In case you aren't tuned into City Planning and Architectural Preservation news, the SFBG has a new piece about the battle surrounding the possible demolition of 113 Steuart Street, which once housed the Longshoremen's union during a historic labor strike in 1934. It seems the developer hired preservationist architects Page & Turnbull to write up an assessment of the property which failed to mention anything about the historic strike or the events that took place there, and it was only after Supervisor Aaron Peskin and preservation activists researched the building themselves that Page & Turnbull amended their report. The Guardian asserts that this was a primary reason why the Board of Supes voted to reject Newsom's nomination of one of P&T's principals, Ruth Todd, to the city's Historic Preservation Commission.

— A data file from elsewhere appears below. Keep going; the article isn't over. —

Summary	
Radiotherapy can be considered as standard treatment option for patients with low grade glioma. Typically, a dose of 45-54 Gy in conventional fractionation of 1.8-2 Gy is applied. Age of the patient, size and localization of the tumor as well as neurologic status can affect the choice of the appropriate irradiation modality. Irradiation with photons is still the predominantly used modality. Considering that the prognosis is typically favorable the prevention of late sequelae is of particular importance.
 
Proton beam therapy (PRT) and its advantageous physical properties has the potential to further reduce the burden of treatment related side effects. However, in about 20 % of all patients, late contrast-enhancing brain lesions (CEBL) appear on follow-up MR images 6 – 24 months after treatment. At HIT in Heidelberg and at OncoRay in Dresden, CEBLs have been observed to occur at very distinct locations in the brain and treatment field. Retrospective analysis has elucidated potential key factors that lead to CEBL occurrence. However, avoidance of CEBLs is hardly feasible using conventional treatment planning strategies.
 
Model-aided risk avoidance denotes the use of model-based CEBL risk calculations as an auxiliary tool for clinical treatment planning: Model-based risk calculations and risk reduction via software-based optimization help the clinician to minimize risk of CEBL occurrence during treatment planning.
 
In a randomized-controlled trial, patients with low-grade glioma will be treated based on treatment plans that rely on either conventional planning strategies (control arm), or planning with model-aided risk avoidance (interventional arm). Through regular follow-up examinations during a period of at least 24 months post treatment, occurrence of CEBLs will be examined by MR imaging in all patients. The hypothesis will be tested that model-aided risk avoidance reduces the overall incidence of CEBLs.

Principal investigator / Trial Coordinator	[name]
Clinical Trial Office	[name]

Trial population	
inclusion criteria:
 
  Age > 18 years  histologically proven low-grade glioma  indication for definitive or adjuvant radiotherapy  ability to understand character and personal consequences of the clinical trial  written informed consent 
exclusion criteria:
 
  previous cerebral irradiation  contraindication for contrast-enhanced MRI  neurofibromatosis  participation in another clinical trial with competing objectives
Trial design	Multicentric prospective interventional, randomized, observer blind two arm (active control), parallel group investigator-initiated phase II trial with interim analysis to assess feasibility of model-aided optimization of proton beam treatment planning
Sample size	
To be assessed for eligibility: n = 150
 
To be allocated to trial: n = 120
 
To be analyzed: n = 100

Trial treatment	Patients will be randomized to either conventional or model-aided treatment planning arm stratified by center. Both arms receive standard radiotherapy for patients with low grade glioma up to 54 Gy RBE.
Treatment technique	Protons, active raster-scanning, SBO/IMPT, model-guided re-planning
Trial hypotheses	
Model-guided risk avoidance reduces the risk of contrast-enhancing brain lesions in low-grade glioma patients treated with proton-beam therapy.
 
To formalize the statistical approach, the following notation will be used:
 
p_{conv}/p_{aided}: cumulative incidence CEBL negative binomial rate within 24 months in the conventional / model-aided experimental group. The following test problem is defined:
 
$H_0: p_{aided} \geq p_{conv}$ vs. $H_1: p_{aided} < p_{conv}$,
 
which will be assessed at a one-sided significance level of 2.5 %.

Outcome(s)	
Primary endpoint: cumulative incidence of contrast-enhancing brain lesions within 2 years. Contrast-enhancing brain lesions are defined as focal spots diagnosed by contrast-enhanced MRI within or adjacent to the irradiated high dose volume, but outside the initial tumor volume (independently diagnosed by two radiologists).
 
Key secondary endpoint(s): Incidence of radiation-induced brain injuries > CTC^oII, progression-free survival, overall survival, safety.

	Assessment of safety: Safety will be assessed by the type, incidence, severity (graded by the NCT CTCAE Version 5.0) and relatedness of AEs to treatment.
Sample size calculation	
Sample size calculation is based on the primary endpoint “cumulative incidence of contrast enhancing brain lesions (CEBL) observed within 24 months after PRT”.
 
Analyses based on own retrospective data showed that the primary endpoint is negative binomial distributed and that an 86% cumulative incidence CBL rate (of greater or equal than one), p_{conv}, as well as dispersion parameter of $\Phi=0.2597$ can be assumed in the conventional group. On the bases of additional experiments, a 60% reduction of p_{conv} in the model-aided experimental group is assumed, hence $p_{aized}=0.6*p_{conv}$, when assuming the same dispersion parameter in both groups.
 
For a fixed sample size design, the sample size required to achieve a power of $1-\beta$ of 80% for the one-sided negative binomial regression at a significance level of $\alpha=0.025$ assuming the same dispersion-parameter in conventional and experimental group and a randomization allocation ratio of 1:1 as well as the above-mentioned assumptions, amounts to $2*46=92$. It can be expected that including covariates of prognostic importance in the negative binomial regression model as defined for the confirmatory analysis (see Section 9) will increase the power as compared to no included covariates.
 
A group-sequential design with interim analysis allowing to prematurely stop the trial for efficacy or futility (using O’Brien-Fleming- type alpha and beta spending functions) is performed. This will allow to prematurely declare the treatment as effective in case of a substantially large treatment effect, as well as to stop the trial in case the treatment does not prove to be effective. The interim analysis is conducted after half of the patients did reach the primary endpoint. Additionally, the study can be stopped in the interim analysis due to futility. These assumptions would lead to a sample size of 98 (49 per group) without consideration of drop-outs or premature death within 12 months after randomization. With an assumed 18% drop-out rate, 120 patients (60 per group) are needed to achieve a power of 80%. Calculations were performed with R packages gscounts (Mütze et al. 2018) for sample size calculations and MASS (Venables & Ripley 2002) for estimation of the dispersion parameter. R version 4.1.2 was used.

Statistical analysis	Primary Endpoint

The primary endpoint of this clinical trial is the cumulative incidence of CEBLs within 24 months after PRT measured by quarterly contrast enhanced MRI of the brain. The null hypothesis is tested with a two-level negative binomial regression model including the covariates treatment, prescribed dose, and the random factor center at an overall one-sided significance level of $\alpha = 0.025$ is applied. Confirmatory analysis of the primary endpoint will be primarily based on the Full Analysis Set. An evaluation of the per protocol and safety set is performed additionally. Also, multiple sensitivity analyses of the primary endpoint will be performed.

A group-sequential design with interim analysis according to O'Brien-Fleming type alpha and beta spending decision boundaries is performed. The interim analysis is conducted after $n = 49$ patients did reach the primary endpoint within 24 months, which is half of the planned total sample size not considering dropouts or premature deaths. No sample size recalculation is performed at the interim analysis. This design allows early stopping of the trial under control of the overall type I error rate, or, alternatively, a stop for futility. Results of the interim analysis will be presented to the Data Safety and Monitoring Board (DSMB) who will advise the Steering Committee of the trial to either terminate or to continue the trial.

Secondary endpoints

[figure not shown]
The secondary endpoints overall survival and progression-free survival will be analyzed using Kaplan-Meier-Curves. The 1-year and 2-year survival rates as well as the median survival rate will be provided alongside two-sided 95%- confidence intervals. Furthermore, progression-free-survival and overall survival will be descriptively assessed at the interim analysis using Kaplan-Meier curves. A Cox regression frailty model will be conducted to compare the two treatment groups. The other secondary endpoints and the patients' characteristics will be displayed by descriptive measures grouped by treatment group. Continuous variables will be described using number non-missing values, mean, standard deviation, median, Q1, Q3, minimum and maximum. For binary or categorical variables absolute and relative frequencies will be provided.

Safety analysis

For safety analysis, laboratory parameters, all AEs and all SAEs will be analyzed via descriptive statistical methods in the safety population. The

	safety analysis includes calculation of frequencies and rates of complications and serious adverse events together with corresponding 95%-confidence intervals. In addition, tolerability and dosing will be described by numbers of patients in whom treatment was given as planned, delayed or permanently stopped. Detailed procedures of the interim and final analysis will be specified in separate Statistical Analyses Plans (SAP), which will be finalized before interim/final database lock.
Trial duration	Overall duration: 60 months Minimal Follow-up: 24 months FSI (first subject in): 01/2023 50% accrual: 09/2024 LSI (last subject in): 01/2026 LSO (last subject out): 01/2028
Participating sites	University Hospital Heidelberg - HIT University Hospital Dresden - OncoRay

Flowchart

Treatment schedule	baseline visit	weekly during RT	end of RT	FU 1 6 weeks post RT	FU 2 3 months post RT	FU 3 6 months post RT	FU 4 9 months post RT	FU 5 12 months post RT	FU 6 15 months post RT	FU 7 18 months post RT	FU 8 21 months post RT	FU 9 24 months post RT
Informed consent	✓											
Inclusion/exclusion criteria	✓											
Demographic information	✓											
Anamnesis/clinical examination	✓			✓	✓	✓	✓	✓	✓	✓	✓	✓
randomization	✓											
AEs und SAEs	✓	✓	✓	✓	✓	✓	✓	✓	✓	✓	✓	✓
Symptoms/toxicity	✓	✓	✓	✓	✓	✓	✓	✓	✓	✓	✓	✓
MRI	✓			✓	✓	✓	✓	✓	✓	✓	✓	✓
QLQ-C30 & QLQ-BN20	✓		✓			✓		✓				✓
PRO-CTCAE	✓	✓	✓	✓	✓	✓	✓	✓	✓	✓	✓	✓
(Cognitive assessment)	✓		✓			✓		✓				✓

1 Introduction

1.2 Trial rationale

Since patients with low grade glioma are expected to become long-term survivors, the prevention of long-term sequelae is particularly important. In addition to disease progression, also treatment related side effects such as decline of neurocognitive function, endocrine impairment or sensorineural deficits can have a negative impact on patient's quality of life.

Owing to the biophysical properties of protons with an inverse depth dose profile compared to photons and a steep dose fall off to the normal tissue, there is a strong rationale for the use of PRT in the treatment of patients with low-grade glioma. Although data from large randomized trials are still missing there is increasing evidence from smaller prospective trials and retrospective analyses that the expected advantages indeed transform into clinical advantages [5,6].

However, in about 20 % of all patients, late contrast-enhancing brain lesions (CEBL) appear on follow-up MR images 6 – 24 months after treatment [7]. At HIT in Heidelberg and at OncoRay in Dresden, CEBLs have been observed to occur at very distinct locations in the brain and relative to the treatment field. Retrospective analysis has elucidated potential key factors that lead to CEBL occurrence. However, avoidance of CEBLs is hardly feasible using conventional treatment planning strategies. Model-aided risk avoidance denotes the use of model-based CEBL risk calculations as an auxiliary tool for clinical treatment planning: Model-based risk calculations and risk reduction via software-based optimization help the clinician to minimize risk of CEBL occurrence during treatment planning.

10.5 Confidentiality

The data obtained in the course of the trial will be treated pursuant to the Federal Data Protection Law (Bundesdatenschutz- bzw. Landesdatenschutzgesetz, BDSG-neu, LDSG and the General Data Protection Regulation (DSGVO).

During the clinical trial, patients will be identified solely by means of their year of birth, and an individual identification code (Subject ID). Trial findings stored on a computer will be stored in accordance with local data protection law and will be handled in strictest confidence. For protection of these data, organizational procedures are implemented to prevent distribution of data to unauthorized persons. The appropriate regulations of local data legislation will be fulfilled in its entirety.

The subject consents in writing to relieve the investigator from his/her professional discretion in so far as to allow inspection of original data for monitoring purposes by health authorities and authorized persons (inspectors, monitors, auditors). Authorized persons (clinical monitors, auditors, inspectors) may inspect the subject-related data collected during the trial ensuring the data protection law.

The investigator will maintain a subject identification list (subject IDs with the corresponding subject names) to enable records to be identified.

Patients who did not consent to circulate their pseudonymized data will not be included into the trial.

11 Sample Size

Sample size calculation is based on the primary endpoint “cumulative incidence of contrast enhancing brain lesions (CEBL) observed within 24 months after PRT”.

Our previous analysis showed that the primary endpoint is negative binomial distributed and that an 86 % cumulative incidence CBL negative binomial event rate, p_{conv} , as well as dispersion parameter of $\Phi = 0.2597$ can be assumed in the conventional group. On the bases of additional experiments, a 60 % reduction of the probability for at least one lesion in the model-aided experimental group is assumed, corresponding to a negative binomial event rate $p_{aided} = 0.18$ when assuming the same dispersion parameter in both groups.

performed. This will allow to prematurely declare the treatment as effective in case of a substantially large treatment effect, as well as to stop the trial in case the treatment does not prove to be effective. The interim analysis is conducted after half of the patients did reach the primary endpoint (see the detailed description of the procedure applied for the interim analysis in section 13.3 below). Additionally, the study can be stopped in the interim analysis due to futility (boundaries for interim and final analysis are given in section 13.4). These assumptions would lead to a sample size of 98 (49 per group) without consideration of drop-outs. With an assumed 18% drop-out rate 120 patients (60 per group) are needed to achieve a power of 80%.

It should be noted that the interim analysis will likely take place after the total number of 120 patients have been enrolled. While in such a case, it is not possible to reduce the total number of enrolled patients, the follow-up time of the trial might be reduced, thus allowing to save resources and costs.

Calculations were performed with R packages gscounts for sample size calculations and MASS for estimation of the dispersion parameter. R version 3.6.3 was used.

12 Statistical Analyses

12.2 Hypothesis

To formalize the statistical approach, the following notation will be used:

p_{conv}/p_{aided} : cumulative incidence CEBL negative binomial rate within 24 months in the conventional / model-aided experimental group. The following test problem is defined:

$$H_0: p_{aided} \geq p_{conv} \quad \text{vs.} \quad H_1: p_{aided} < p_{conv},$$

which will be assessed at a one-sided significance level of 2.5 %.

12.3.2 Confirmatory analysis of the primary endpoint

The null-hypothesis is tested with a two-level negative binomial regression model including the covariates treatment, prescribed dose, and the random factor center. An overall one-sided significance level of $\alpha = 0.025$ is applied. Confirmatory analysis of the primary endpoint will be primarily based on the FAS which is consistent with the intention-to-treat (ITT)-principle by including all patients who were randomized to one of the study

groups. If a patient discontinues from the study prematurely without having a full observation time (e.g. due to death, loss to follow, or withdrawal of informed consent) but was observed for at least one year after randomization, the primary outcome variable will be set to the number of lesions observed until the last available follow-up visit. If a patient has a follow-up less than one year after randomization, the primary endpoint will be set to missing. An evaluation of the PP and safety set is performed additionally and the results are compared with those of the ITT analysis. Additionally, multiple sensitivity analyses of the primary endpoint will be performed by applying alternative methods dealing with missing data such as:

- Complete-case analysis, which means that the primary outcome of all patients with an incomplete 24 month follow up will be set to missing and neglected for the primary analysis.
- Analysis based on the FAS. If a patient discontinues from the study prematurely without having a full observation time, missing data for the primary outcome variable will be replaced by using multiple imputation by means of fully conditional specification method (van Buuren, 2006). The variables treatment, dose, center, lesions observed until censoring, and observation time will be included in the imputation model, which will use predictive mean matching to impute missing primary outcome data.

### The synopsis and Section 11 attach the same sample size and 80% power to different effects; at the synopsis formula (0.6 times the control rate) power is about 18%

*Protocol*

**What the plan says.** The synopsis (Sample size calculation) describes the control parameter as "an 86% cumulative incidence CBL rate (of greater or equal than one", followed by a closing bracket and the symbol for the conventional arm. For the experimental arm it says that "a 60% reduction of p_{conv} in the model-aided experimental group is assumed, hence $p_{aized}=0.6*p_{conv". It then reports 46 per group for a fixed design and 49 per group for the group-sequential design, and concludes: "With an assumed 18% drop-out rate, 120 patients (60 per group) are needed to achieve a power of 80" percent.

The new development proposed for the property, 110 The Embarcadero, would be a 10-12 story high-rise with the highest level of LEED certification for green building standards.
There's always going to be someone who doesn't want to see an old building demolished, but reading the piece, we can't help but think neighborhood activists in this case seem to be rallying behind a historic connection because they don't want their views obstructed by a new high-rise. Decide for yourself, or if you have a personal interest, show up for the community-led meeting scheduled for June 24 at the current longshoremen's union headquarters at 4 Berry Street.